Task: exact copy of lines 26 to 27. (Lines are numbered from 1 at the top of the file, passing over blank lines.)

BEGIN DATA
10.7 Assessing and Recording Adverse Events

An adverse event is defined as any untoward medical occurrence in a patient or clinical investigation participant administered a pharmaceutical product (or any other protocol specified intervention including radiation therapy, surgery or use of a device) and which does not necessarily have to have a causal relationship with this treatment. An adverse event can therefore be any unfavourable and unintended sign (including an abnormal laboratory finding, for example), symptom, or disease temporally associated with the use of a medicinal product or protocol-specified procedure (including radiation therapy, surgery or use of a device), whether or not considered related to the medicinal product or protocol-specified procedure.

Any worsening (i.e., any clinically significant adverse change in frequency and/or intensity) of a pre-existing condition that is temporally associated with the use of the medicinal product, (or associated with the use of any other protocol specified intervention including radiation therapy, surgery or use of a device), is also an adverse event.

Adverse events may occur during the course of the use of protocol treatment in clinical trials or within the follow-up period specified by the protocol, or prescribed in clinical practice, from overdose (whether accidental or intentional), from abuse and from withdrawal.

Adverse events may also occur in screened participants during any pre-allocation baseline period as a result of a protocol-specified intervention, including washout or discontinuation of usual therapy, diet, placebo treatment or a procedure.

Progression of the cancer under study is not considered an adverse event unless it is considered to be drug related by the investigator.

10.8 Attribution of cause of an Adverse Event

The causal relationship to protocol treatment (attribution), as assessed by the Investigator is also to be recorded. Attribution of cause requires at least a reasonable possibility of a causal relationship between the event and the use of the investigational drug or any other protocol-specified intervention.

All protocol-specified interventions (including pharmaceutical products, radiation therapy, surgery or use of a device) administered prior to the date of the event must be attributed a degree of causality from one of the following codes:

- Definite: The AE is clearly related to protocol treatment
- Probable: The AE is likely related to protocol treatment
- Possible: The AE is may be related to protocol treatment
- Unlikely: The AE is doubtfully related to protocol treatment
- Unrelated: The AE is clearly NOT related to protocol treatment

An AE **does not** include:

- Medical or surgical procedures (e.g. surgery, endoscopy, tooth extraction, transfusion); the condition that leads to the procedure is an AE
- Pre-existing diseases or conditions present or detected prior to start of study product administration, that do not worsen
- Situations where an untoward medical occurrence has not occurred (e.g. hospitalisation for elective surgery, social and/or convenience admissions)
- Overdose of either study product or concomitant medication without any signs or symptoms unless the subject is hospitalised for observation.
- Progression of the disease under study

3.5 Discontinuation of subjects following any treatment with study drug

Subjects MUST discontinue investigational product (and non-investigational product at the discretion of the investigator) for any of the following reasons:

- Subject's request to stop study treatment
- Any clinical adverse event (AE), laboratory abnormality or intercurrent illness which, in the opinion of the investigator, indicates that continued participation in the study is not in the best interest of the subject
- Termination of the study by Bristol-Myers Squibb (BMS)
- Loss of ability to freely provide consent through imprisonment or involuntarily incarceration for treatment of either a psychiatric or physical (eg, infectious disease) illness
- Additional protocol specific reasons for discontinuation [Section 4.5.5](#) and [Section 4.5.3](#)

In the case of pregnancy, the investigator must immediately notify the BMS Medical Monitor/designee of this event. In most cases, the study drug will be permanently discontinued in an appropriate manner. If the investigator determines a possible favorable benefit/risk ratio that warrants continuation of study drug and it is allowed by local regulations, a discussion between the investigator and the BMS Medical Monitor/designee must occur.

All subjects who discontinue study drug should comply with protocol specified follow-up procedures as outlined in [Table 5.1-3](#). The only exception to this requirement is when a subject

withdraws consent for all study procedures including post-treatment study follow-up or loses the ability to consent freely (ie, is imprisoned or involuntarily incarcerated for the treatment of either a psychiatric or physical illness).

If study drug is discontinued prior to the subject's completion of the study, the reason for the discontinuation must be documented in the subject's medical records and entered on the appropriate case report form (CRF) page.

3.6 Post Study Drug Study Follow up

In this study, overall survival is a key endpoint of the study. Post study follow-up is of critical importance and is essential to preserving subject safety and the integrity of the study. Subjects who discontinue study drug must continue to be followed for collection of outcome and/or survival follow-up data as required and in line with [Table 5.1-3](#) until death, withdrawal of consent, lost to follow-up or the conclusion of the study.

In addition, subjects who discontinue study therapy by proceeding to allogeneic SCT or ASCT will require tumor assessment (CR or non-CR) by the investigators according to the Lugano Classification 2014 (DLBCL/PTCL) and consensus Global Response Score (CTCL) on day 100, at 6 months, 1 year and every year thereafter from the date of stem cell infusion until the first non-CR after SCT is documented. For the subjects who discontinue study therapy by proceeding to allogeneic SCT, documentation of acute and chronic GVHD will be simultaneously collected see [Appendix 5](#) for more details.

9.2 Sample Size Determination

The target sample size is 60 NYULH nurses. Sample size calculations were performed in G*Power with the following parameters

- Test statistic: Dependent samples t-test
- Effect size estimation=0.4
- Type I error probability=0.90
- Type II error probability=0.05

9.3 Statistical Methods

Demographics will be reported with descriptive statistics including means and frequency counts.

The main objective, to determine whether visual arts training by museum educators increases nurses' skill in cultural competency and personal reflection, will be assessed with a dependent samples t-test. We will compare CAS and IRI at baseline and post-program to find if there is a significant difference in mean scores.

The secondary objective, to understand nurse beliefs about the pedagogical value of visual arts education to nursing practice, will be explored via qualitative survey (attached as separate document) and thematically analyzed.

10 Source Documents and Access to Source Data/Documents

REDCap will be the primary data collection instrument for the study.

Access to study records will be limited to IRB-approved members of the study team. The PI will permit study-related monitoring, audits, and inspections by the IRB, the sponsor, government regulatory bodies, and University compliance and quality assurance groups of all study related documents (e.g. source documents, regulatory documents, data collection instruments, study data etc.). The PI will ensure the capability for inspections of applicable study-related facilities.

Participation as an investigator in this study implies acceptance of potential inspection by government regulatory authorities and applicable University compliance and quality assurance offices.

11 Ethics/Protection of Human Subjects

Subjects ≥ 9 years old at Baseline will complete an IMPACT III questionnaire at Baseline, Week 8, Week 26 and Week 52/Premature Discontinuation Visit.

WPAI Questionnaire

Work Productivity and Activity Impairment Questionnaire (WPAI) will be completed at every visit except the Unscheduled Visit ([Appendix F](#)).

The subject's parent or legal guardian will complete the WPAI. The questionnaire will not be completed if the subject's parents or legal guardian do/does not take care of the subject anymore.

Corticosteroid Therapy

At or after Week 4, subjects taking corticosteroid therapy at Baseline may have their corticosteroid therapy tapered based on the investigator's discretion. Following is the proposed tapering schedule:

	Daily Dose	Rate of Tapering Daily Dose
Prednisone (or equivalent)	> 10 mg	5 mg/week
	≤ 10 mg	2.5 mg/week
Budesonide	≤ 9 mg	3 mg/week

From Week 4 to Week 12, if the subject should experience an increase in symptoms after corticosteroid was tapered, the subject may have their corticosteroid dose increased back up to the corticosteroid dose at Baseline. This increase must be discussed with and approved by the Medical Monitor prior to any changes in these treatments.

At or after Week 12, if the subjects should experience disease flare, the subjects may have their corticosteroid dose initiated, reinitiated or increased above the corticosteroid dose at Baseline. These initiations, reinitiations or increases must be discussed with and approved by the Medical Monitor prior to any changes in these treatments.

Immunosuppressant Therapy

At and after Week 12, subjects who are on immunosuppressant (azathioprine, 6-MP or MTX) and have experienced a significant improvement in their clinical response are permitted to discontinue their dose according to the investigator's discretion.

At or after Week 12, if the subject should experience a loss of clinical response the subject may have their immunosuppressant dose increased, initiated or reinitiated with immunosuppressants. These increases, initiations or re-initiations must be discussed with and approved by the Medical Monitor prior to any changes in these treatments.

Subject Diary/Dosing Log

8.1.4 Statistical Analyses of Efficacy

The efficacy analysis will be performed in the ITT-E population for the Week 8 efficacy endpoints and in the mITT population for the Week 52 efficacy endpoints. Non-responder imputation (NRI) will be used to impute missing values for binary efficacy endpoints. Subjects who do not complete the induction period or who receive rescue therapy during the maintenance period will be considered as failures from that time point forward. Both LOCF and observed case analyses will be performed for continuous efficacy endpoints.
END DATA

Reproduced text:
- Loss of ability to freely provide consent through imprisonment or involuntarily incarceration for treatment of either a psychiatric or physical (eg, infectious disease) illness
- Additional protocol specific reasons for discontinuation [Section 4.5.5](#) and [Section 4.5.3](#)